An early player in streaming television is hoping for a stock-market debut that could breathe some life into a faded technology IPO scene.
Continue Reading Below
Roku's initial public offering raised about $219 million late Wednesday, as it priced at $14 a share, according to a statement from the company. That is the top end of its expected range. A solid trading debut by the maker of media-streaming devices and software would be a welcome reprieve for a slice of the market that has been slow and suffered a pair of big stumbles, casting doubt on the valuations of Silicon Valley startups.
Many investors, bankers and analysts anticipated a robust 2017 for tech offerings, especially as publicly traded tech companies have outperformed the broader stock market and a hefty backlog of still-private, highly valued companies remains.
But 2017 hasn't boomed. So far this year, just 19 tech companies have listed their shares in the U.S., according to Dealogic. At this point last year, the slowest for tech IPOs since 2009, 16 companies had made their debuts. Even with Roku pricing shares at the top of expectations, few bankers or lawyers expect the number of tech IPOs in 2017 to eclipse the 26 that occurred in 2016.
Among Silicon Valley startups likely to tap public markets before the end of the year is Stitch Fix Inc., a San Francisco-based e-commerce company that sends customers a personalized selection of outfits. It is planning to launch an IPO as soon as late October, according to a person familiar with the deal.
Other tech firms nearing debuts include MongoDB Inc., a database platform, and data-center company Switch Inc., which is expected to go public next week with an offering that could raise roughly $470 million at the midpoint of its current price range, according to a regulatory filing.
Roku and selling shareholders sold roughly 15.7 million shares, the company said, despite some initial reservations from potential investors. At its IPO price, Roku is valued at about $1.3 billion.
Overall, Roku enters a fairly welcoming broader market. Technology stocks are soaring and newly listed tech companies, or those that went public so far this year, are up 32% on average since their debuts compared with roughly 22% average gain for overall IPOs through Tuesday's close, according to Dealogic. But two notable stumbles--from Snap Inc. and Blue Apron Holdings Inc. --have cast a pall on the tech IPO market. Snap's shares are trading 17% below their $17 IPO price and Blue Apron's shares are down 42% from their $10 offer price as of Wednesday's close.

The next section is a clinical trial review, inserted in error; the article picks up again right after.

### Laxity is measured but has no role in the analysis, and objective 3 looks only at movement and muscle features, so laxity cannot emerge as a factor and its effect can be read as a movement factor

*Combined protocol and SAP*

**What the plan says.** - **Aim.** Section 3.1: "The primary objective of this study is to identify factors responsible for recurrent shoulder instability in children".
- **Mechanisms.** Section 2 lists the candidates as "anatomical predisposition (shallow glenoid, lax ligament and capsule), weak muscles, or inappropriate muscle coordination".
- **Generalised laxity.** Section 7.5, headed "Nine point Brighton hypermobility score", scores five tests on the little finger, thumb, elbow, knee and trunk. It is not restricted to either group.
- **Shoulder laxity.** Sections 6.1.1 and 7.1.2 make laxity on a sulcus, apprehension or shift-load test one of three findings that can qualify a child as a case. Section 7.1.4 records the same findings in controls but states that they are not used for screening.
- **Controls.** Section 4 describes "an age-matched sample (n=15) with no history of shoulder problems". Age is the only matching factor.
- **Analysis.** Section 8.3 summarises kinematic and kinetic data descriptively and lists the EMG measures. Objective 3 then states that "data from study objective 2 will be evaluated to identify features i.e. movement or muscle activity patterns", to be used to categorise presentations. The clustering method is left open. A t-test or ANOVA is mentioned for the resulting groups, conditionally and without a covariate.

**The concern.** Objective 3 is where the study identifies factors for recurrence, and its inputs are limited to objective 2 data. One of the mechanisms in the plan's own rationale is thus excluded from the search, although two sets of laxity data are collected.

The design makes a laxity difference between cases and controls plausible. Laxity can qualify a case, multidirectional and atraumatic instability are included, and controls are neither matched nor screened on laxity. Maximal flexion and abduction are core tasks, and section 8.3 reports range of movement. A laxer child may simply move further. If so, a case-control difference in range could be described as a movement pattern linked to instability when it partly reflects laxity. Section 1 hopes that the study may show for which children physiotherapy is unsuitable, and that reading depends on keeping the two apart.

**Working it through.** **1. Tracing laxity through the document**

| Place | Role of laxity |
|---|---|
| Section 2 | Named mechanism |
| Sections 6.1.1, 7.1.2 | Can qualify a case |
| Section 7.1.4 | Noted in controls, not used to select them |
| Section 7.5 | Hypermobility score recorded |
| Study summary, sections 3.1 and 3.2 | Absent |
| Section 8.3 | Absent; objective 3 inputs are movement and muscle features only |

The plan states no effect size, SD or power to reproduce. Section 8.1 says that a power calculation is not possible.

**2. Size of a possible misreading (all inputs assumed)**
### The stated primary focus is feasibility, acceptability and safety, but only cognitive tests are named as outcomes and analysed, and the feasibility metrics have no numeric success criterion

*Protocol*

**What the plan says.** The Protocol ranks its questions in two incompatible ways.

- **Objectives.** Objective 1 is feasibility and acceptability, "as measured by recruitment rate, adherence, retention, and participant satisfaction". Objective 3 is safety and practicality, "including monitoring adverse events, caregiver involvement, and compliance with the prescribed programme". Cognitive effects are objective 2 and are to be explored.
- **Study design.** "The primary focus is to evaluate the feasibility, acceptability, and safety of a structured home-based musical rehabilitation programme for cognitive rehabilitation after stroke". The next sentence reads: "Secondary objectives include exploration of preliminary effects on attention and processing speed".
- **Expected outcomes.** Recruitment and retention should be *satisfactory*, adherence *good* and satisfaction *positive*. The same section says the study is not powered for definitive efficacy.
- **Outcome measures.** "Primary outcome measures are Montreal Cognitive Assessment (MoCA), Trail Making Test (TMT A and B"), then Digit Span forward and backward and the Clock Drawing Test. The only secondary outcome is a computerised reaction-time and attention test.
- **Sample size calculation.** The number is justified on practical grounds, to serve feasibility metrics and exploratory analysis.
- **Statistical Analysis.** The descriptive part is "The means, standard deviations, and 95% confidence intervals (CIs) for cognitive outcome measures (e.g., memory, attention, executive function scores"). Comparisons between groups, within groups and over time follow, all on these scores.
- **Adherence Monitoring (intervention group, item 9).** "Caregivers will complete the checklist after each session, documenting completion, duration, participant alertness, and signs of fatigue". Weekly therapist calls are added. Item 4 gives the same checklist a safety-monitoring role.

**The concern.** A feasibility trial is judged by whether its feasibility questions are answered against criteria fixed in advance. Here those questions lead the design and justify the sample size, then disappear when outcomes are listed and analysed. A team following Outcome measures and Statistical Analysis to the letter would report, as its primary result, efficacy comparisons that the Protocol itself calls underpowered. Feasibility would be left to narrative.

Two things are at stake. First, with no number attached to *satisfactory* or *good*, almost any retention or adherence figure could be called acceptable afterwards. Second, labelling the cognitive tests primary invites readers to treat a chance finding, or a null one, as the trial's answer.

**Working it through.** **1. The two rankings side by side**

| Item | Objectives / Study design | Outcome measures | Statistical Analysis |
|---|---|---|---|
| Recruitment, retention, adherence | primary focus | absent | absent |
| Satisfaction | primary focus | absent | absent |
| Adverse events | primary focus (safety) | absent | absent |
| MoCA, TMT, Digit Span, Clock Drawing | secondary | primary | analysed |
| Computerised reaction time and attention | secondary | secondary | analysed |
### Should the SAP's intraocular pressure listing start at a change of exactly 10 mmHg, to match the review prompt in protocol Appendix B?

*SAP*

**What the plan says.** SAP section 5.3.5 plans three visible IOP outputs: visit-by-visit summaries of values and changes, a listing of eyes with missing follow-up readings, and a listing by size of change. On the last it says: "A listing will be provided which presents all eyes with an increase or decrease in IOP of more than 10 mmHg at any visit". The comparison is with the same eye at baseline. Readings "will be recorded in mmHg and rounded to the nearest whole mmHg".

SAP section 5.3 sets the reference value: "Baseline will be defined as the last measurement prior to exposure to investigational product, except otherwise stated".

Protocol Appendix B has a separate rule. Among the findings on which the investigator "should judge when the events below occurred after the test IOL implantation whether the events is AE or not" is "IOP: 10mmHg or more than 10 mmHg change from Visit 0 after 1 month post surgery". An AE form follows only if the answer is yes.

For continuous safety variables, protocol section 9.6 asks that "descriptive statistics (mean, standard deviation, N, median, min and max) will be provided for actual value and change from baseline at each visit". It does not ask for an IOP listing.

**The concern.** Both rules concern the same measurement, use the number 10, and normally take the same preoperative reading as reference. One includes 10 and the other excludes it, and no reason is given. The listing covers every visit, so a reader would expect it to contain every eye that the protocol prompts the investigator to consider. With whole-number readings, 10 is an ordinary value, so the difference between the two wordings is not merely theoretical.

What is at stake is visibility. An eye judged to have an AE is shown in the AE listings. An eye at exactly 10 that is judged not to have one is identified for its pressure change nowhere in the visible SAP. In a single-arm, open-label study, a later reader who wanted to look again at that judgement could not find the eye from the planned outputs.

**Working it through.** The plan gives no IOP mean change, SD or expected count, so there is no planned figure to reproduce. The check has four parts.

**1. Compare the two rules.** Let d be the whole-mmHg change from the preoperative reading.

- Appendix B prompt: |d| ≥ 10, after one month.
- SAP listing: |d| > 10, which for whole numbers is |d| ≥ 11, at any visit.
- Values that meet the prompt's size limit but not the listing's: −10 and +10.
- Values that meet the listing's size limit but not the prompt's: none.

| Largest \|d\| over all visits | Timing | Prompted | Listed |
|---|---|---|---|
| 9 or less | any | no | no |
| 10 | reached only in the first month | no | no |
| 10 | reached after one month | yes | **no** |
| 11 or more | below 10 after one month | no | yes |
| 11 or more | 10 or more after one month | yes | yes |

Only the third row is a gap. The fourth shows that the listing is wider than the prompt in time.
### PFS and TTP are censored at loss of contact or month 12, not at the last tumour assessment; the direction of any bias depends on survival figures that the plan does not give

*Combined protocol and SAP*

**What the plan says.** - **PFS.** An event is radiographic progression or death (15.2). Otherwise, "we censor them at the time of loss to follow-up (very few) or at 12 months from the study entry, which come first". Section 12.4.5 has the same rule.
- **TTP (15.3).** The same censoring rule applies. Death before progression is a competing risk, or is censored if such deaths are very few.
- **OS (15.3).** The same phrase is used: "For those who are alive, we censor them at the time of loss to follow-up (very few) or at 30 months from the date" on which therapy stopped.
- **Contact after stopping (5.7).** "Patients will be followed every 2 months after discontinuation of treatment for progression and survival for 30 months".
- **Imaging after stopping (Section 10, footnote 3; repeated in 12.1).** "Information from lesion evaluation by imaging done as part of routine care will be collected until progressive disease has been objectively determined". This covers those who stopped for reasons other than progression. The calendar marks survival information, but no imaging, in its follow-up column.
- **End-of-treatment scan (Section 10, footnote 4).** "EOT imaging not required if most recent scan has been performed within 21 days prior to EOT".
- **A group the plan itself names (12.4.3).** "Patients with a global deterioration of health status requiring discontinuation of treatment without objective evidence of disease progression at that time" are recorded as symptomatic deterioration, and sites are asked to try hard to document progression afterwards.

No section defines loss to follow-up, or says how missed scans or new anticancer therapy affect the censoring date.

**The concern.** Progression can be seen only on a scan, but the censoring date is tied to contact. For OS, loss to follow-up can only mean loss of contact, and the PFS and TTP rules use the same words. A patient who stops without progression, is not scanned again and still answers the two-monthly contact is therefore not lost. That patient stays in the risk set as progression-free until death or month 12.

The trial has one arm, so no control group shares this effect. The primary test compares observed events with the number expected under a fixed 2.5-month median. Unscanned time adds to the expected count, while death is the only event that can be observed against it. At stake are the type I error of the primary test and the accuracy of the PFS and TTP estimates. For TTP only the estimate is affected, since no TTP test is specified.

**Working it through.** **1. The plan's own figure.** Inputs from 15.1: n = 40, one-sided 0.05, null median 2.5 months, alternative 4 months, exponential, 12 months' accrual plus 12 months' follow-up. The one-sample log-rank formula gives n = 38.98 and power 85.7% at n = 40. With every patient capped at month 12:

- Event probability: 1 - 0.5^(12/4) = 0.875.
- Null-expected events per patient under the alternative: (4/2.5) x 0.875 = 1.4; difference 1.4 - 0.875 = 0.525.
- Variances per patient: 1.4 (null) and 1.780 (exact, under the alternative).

Jim Callinan, portfolio manager at Osterweis Capital Management, said that at first he was surprised to see Roku choose to go public now because of its reputation as a hardware maker. But when he looked more closely at the company's evolving business model, he became more intrigued. He attended Roku's roadshow at the Omni San Francisco Hotel, where executives pitched the firm to roughly 50 money managers and analysts as a company in the process of shifting to more of an advertising revenue model. Also surprising to Mr. Callinan: the company's user growth.
"This looks a lot better and more reasonable as a story than I'd thought, " he said.
Roku began operating in 2002 and launched the first Roku product in 2008. It became known to consumers as the maker of internet-connected boxes that hooked up to TVs and streamed video from services such as Netflix. In 2014, Roku considered an IPO, but the plans were shelved as it was beginning to transition toward generating more revenue from streaming. The company spent the next few years effecting that shift. Some money managers said the diversification is one reason they are considering the offering.
Roku faces several hurdles--key among them challenges from high-powered competitors offering similar products, such as Amazon.com, Alphabet's Google and Apple, as well as from some smart TVs and gaming consoles. Money managers also worry that customers will simply pay a premium for ad-free streaming services. Roku's revenue is growing, but it still posts net losses--though that isn't out of the ordinary for startups.
Perhaps working in Roku's favor is its twist on the typical revenue model for streaming services. It generates revenue from both the sale of streaming players and from advertising and subscription revenue sharing on its platform. Ad revenue represented about two-thirds of Roku's so-called platform revenue in the first half of 2017, according to a regulatory filing. Roku also licenses its software to smart TVs, which provides another revenue stream.
Write to Corrie Driebusch at firstname.lastname@example.org and Maureen Farrell at email@example.com